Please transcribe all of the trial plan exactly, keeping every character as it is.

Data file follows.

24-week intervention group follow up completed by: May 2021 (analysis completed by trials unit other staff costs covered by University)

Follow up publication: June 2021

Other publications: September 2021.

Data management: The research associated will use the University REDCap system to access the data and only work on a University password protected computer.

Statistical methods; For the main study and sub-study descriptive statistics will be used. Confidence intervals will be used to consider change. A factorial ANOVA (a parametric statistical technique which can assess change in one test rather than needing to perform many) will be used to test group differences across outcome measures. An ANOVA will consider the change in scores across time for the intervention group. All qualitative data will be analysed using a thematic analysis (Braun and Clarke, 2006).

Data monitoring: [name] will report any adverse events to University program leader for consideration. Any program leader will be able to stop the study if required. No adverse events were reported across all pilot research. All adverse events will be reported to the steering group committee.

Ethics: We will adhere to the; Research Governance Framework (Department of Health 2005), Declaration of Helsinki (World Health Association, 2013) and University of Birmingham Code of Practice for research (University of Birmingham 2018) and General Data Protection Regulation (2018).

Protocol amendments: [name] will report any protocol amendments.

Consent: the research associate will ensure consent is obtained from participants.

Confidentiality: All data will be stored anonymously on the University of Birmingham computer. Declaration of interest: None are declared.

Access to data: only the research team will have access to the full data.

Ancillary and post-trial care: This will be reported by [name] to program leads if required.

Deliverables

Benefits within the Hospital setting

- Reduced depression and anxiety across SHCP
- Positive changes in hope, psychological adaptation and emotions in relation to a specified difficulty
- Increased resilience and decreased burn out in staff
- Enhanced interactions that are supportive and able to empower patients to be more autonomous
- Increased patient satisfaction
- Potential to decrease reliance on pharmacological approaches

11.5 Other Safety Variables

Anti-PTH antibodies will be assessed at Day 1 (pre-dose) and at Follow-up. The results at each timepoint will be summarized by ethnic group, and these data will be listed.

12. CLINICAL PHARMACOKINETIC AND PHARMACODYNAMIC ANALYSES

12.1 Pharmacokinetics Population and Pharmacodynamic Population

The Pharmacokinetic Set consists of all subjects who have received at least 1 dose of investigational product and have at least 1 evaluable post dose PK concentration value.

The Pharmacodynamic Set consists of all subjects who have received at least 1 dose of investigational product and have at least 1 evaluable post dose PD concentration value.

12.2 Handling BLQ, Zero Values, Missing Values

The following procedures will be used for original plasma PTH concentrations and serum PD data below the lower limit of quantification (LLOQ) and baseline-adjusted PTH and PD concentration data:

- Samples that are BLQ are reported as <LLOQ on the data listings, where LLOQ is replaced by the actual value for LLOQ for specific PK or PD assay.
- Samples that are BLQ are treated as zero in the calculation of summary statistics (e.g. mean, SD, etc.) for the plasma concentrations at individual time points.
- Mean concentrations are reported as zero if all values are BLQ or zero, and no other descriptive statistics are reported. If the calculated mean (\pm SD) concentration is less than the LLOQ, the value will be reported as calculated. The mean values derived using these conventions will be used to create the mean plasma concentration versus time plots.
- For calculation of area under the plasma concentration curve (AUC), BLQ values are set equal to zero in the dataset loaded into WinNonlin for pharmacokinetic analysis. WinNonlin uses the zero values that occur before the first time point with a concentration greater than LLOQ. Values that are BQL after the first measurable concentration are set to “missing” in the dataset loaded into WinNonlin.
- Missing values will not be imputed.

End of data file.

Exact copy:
24-week intervention group follow up completed by: May 2021 (analysis completed by trials unit other staff costs covered by University)

Follow up publication: June 2021

Other publications: September 2021.

Data management: The research associated will use the University REDCap system to access the data and only work on a University password protected computer.

Statistical methods; For the main study and sub-study descriptive statistics will be used. Confidence intervals will be used to consider change. A factorial ANOVA (a parametric statistical technique which can assess change in one test rather than needing to perform many) will be used to test group differences across outcome measures. An ANOVA will consider the change in scores across time for the intervention group. All qualitative data will be analysed using a thematic analysis (Braun and Clarke, 2006).

Data monitoring: [name] will report any adverse events to University program leader for consideration. Any program leader will be able to stop the study if required. No adverse events were reported across all pilot research. All adverse events will be reported to the steering group committee.

Ethics: We will adhere to the; Research Governance Framework (Department of Health 2005), Declaration of Helsinki (World Health Association, 2013) and University of Birmingham Code of Practice for research (University of Birmingham 2018) and General Data Protection Regulation (2018).

Protocol amendments: [name] will report any protocol amendments.

Consent: the research associate will ensure consent is obtained from participants.

Confidentiality: All data will be stored anonymously on the University of Birmingham computer. Declaration of interest: None are declared.

Access to data: only the research team will have access to the full data.

Ancillary and post-trial care: This will be reported by [name] to program leads if required.

Deliverables

Benefits within the Hospital setting

- Reduced depression and anxiety across SHCP
- Positive changes in hope, psychological adaptation and emotions in relation to a specified difficulty
- Increased resilience and decreased burn out in staff
- Enhanced interactions that are supportive and able to empower patients to be more autonomous
- Increased patient satisfaction
- Potential to decrease reliance on pharmacological approaches

11.5 Other Safety Variables

Anti-PTH antibodies will be assessed at Day 1 (pre-dose) and at Follow-up. The results at each timepoint will be summarized by ethnic group, and these data will be listed.

12. CLINICAL PHARMACOKINETIC AND PHARMACODYNAMIC ANALYSES

12.1 Pharmacokinetics Population and Pharmacodynamic Population

The Pharmacokinetic Set consists of all subjects who have received at least 1 dose of investigational product and have at least 1 evaluable post dose PK concentration value.

The Pharmacodynamic Set consists of all subjects who have received at least 1 dose of investigational product and have at least 1 evaluable post dose PD concentration value.

12.2 Handling BLQ, Zero Values, Missing Values

The following procedures will be used for original plasma PTH concentrations and serum PD data below the lower limit of quantification (LLOQ) and baseline-adjusted PTH and PD concentration data:

- Samples that are BLQ are reported as <LLOQ on the data listings, where LLOQ is replaced by the actual value for LLOQ for specific PK or PD assay.
- Samples that are BLQ are treated as zero in the calculation of summary statistics (e.g. mean, SD, etc.) for the plasma concentrations at individual time points.
- Mean concentrations are reported as zero if all values are BLQ or zero, and no other descriptive statistics are reported. If the calculated mean (\pm SD) concentration is less than the LLOQ, the value will be reported as calculated. The mean values derived using these conventions will be used to create the mean plasma concentration versus time plots.
- For calculation of area under the plasma concentration curve (AUC), BLQ values are set equal to zero in the dataset loaded into WinNonlin for pharmacokinetic analysis. WinNonlin uses the zero values that occur before the first time point with a concentration greater than LLOQ. Values that are BQL after the first measurable concentration are set to “missing” in the dataset loaded into WinNonlin.
- Missing values will not be imputed.